Family businesses core of township revival
Gauteng townships will soon see an explosion of Pick n Pay spaza shops as the drive to revive the township economy in partnership with the provincial government intensifies.
At least four stores are operational in Soweto, one each in the West Rand's Carletonville and Kagiso, and one in the Vaal. The spaza shops were converted into Pick n Pay Markets in a pilot project.
The supermarket chain confirmed eight more stores were in the pipeline and would be completed by the end of the year.
The conversion of spaza shops forms part of a partnership between the Gauteng department of economic development and Pick n Pay entered into last year.
Economic development MEC Lebogang Maile said he wanted to see township spaza shops owned by locals thrive.
Nkululeko Mbhele, who runs the Emabheleni Pick n Pay Market in Rockville, Soweto, described the conversion of their family store as an "amazing experience".
The family had been running the business since 1935.
Their store sold basic commodities such as maize meal, rice, fish and chips and kotas, and other township favourites, but it has now grown to include fruits, vegetables and also features a liquor store.
"The future looks as bright as it can come. We are even looking at opening another one," he said.
Mbhele, who started working at the family business during weekends before he was even a teenager, said he has learnt that administration amounts to 50% of the business. "Prior to the conversion, I would say administration amounted to just 10%."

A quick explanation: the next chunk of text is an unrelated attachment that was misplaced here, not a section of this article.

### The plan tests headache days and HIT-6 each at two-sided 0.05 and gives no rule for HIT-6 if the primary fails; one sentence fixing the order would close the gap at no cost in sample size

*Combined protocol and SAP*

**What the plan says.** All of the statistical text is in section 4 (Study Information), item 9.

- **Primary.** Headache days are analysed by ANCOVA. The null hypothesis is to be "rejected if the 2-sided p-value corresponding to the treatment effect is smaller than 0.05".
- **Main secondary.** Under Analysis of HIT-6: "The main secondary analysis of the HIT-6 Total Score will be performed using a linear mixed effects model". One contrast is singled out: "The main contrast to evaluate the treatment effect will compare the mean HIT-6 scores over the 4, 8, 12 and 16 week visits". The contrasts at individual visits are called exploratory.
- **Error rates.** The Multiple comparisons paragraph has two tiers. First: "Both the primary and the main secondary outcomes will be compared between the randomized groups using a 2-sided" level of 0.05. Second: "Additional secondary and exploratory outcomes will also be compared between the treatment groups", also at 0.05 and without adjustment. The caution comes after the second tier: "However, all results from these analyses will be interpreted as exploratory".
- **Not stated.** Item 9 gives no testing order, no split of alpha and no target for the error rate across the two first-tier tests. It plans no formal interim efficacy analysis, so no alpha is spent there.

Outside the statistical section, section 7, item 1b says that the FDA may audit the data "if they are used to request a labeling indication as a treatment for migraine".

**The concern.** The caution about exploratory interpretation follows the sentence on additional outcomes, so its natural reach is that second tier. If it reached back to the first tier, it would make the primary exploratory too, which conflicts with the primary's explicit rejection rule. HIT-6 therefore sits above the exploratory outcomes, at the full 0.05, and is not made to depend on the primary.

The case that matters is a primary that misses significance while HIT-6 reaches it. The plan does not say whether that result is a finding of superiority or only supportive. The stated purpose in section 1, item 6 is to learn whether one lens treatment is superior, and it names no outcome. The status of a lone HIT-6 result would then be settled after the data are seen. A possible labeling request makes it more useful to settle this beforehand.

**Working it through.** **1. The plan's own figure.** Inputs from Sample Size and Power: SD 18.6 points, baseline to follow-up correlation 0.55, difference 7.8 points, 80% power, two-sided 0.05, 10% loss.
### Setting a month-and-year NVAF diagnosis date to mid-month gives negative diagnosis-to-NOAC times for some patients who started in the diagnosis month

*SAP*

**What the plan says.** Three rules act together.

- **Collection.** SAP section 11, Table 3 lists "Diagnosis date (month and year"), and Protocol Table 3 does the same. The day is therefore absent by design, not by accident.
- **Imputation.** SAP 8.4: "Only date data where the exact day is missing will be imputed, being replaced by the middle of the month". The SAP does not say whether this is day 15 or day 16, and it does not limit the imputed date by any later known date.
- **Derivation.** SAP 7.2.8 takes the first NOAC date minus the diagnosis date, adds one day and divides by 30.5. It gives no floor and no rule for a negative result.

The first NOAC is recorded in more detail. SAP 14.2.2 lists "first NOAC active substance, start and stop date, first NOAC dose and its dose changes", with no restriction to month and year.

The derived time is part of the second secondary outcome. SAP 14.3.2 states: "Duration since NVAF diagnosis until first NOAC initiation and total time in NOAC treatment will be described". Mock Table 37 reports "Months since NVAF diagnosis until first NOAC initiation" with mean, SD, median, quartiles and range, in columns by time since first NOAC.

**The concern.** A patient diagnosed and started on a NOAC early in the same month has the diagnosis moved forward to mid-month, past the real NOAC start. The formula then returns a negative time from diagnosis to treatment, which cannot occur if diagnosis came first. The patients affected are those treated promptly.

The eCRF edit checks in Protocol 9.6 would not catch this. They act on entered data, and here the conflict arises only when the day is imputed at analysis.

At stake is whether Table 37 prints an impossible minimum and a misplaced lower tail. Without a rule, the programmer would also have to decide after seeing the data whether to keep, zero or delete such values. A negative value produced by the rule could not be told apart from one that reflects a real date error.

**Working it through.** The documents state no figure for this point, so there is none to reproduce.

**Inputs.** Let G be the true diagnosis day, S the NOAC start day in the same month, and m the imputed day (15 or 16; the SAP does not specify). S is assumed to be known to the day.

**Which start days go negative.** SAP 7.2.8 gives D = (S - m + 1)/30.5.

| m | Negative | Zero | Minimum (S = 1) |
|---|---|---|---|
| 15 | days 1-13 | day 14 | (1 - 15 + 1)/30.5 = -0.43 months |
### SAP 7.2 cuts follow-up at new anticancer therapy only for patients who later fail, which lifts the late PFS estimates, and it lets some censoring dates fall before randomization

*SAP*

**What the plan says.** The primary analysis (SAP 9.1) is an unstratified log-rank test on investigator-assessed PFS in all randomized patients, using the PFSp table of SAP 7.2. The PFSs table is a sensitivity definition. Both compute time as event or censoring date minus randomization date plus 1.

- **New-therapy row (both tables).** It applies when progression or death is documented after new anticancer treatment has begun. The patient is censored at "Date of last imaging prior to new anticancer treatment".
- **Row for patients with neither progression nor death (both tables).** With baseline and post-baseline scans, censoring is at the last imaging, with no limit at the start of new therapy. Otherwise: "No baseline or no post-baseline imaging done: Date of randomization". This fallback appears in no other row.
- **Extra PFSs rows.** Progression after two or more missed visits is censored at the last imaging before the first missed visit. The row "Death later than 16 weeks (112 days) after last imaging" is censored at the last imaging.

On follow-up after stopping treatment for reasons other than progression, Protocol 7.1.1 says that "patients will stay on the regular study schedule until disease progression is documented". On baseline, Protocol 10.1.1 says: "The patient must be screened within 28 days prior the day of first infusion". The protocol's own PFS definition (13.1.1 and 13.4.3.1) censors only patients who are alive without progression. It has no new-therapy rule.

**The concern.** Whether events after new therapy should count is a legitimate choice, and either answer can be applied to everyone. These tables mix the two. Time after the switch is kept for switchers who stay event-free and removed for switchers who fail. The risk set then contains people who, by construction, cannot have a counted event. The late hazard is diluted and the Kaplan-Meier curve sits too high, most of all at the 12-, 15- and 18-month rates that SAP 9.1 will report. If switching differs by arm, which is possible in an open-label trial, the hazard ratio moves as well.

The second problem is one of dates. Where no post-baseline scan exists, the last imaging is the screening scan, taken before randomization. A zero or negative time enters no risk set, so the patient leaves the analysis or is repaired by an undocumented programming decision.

The shop, situated a stone's throw from the famous Regina Mundi Church, was a hive of activity when Sowetan visited it. Customer Teko Mokgotho-Nkosi said now they could get fresh goods without taking a taxi to a shopping mall. "The prices here are reasonable and most importantly, we get fresh bread and fresh fruits nearer to our homes."
Ethiopian shopkeeper Samson Ibrahim, who operates a spaza shop around the corner from the market, agreed the Pick n Pay shop had brought competition for his shop.
Maile said more roll-outs would come based on the successes of the stores taking part in the pilot project.
Pick n Pay deputy CEO Richard van Rensburg said the latest shop conversion was completed last month in Kagiso. "There will be 15 converted [stores] by the end of 2017 . The stores are designed to deliver great value to customers in conveniently located, well-stocked stores.
"Goods are competitively priced," Van Rensburg said.
Maile said the initiative was a "practical implementation of Gauteng's township economy revitalisation strategy", which was aimed at changing the structure of the province's economy and reviving the productive capacity of the township economy.